She knew what she needed to do, of course. She’d been well-schooled in the rituals. But part of her still hesitated. Was it right, to do this thing? Was it fair – to invoke the shadows for her own desires?

Her teachers had made her memorize the rules till she was word-perfect, but they had not ever explained those strictures.

Still, there had been nothing that explicitly said she should not. The couplet spoke only of having an unselfish heart.

She laid out the chalk circle.

She measured out the offerings of grain and water.

She lit the candle.

And snuffed out the bad luck of her village.

Flash Fiction Friday!

The flat was immaculately clean, and strangely empty. She must have gotten started almost as soon as he’d headed out for work. He imagined her doing one last load of laundry, stuffing her things into her suitcases, desperate to leave not even a ghost of her presence behind.

He felt nothing but regret. This was all his fault – he wasn’t enough, he had never been enough. Nothing in him was capable of giving anyone what they needed, no matter how hard he worked at it.

Time and again, he’d tried. He had a mental list of the things of the things people needed from him: questions to ask, small acts to perform, the need to be actively concerned, the need to allow others their space, the reminders to communicate.

But somehow, it wasn’t enough. He never timed it right, or the way he phrased things was wrong, or else they all saw through him and knew that it was just a list, a set of chores he had been instructed to perform.

And they all, to a man and woman, eventually walked out to find someone for whom these things came naturally. Someone who knew, instinctively, how to care for them.

It was a shock, therefore, when he heard the key turn in the lock of the door behind him, heard that door open, and, when he turned, to see her dancing into the front hallway, carrying a tiny evergreen tree in a gold-foil-covered pot, and wearing a happy, open-hearted smile of greeting.

“Look!” she said. “Isn’t it adorable? I found teeny-tiny ornaments, too. We’re going to have the most amazing Christmas – just you wait and see!”

Flash Fiction Friday!

Desiree was certainly beautiful. No one had ever denied it.

She was tall and slender, with long, well-shaped legs, and tight braids taming back  her jet-black mane, the better to show off those perfect features. She knew just how to stand and walk, hard-won skills of grace and agility, practiced for years, so that no one’s eyes ever strayed until she was out of sight.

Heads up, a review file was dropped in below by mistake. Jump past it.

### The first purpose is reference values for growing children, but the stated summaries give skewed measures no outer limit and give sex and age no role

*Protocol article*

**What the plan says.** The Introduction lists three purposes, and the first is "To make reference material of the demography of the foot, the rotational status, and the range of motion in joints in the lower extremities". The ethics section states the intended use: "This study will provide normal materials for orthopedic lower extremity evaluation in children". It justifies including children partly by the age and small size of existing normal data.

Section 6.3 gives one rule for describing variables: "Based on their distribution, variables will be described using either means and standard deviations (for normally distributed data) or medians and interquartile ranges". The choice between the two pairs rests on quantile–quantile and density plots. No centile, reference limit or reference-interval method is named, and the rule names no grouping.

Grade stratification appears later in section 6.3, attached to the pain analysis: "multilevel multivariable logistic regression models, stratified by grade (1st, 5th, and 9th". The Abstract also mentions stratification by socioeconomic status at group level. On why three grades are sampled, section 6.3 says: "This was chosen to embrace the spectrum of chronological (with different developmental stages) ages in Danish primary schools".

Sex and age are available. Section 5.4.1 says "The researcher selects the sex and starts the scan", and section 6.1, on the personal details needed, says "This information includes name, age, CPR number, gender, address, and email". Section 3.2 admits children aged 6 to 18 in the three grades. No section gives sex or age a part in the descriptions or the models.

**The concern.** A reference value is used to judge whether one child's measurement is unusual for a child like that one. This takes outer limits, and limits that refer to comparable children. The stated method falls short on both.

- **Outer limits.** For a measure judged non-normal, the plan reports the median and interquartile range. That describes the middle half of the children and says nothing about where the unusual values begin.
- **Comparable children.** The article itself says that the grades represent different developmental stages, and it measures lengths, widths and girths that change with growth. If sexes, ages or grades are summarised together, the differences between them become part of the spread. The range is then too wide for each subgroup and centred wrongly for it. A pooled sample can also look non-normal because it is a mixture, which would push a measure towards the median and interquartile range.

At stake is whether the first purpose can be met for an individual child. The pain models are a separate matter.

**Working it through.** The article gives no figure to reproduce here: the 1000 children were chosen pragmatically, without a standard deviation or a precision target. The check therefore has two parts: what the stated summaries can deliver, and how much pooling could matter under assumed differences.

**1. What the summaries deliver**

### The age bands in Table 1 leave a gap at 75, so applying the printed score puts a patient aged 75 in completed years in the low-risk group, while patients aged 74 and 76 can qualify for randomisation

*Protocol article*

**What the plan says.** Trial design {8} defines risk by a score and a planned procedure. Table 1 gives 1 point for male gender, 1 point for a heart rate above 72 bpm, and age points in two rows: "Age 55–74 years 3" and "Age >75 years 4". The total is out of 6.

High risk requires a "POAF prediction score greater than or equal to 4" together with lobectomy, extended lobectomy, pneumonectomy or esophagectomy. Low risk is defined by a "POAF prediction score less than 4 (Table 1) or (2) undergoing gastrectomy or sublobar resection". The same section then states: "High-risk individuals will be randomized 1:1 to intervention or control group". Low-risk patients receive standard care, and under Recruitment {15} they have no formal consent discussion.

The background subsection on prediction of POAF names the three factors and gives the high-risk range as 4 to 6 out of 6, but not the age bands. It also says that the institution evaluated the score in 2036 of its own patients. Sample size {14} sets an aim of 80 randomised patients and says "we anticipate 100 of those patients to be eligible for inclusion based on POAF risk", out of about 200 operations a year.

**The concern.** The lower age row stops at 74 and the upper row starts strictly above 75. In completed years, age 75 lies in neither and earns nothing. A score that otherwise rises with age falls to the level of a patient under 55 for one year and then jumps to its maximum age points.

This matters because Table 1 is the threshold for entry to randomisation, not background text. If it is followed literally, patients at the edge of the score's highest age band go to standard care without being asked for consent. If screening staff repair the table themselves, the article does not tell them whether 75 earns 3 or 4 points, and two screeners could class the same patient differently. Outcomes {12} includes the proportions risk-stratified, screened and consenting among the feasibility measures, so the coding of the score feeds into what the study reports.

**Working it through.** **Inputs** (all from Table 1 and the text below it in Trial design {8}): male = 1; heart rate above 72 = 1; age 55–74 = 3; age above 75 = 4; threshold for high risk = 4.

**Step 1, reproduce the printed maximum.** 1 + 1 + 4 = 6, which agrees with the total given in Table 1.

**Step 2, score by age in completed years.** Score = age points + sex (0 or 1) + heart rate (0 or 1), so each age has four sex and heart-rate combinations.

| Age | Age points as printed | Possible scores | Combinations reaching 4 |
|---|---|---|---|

Even her name – was there anything about this horse that one did not instantly want to possess?

The Need for Writer Diversity


A lot of the time, I think white writers pay a simplistic lip service to the idea of diversity in literature. It doesn’t matter what genre, but as a fantasy writer, that’s the milieu I know best, and believe me, the problem is rampant.

Because an awful lot of us (myself included) act as if all this means is white writers parachute in characters and settings that reflect more than northern European archetypes.


And I’m not saying this is not a good thing: more stories that let more people identify with characters is wonderful, and long overdue.


We also are becoming aware of the need to tackle some of the problems that PoC and non-binary/neuro-atypical  people face, and this too is mainly a good thing.

Mainly. But…

SFF has always been a place to challenge socio-political situations, to sound the warning bells about where we might be headed. But I have to say that what was written in 1955, while still somewhat valid and interesting, seems heavy-handed and unsubtle – and maybe that’s why most of it lies by the wayside now.


And this is one of the reasons I champion the need for white writers to make space for new voices.


When we tell stories of fascism and oppression, we are not nuanced. We paint these in broad strokes, in splashy colours. The allegorical and metaphorical devices we use are crude and obvious. We see these things in – pardon this expression – black and white. We do not see the middle ground.

“Oh!” I hear you cry. “But I can imagine it! That’s why I’m a writer! And my life hasn’t been a bed of roses, and I have no privilege, and all my Asian friends tell me I am not at all racist and…”



Your friends aren’t going to go out of their way to upset you by telling you something they know you don’t want to hear; “privilege” isn’t  saying your life hasn’t been difficult, but that the difficulties are NOT because of your skin colour (or whatever); intersectionality is a thing; and imagination can only take you so far.

Sure: you can imagine what it would be like – but there’s a good chance you’d still focus only on those big, obvious issues, and never even notice the myriad micro-aggressions that those we have labeled “Other” face all day, every day, in every situation they encounter.

We haven’t lived these stories. We haven’t spent every day battling these things – so much so that they hardly register as anything but “life as usual”.

We have merely observed the surface results.

Those who deal daily in the coin of prejudice and systemic bias can show us the rest of the reality, if we make room for it, and all of us, as writers and readers, will grow.


Flash Fiction Friday!

I’m staring at the photo but drawing a blank.

I feel I should know who the person in this picture is – everyone around me seems to think I do, in fact, know them, but nothing in my brain responds. I might as well be looking at a generic magazine ad.

I look up. I try to manufacture some kind of expression – a smile, a wistfulness, something appropriate – to fake recognition, but I can’t even tell what emotion they all expect me to feel.

But when I see their faces, I realize something else.

I don’t know who any of these people are, either.



*Have at it in the comments, people! Let’s see your quickies.